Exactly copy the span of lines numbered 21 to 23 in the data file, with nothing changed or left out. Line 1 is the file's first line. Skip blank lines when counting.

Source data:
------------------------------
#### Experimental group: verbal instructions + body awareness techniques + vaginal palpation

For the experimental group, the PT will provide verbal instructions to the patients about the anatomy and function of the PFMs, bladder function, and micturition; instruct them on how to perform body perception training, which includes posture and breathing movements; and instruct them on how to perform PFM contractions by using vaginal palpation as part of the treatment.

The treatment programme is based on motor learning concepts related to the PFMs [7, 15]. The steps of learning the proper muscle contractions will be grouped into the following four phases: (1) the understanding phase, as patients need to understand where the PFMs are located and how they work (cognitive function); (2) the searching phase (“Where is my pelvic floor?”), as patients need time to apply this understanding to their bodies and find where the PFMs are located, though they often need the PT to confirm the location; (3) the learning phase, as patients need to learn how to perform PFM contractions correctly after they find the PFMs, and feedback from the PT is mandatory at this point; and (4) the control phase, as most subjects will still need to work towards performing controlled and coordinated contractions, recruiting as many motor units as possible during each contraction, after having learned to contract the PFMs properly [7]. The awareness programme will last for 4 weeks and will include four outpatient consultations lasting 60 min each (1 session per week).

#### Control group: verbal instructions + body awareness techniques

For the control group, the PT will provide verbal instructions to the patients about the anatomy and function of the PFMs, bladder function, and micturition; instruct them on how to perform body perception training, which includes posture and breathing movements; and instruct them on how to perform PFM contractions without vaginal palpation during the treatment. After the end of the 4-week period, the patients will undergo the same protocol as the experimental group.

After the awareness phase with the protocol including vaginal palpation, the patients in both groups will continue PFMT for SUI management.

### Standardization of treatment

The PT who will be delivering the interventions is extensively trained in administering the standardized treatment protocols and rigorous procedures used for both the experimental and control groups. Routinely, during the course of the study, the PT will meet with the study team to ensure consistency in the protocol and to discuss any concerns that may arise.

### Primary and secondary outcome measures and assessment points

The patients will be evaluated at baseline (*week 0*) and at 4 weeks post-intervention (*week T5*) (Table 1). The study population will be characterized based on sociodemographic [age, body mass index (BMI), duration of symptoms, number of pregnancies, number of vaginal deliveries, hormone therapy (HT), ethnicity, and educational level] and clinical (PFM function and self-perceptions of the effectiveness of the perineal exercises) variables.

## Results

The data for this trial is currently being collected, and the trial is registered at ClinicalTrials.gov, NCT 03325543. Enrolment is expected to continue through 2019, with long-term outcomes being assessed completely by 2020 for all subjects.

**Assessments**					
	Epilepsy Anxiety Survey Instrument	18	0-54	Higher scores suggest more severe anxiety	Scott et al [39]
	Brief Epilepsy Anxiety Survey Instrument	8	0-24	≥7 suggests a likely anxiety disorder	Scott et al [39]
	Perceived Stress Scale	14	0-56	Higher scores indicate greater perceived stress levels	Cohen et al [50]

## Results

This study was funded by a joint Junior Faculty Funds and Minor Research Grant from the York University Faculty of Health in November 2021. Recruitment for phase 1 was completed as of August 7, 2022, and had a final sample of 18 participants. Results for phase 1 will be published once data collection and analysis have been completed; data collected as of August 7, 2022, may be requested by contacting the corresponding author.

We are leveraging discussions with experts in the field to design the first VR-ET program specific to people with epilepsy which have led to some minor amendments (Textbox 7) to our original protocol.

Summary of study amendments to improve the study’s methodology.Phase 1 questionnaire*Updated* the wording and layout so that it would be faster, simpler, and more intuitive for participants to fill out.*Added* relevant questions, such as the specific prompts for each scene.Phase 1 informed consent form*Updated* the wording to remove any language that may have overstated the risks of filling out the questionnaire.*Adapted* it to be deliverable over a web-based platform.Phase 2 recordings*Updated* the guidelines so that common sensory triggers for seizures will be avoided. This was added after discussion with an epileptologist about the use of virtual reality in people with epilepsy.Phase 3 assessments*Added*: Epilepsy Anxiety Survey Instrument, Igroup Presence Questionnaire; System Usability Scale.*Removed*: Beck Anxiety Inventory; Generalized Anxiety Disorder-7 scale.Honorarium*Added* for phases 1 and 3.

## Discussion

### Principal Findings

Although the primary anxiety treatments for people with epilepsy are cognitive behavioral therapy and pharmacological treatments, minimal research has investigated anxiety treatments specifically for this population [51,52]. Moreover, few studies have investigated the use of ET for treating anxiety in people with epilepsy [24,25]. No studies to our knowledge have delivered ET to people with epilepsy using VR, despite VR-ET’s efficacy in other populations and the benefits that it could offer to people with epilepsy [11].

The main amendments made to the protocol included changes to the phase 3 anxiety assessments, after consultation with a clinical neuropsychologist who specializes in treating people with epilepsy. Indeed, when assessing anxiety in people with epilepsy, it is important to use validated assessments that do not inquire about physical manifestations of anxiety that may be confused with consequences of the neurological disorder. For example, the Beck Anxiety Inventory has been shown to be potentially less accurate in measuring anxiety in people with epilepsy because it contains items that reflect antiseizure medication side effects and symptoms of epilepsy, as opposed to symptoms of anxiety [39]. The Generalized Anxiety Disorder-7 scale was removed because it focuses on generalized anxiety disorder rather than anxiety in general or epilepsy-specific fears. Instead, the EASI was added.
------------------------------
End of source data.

## Discussion

### Principal Findings

Although the primary anxiety treatments for people with epilepsy are cognitive behavioral therapy and pharmacological treatments, minimal research has investigated anxiety treatments specifically for this population [51,52]. Moreover, few studies have investigated the use of ET for treating anxiety in people with epilepsy [24,25]. No studies to our knowledge have delivered ET to people with epilepsy using VR, despite VR-ET’s efficacy in other populations and the benefits that it could offer to people with epilepsy [11].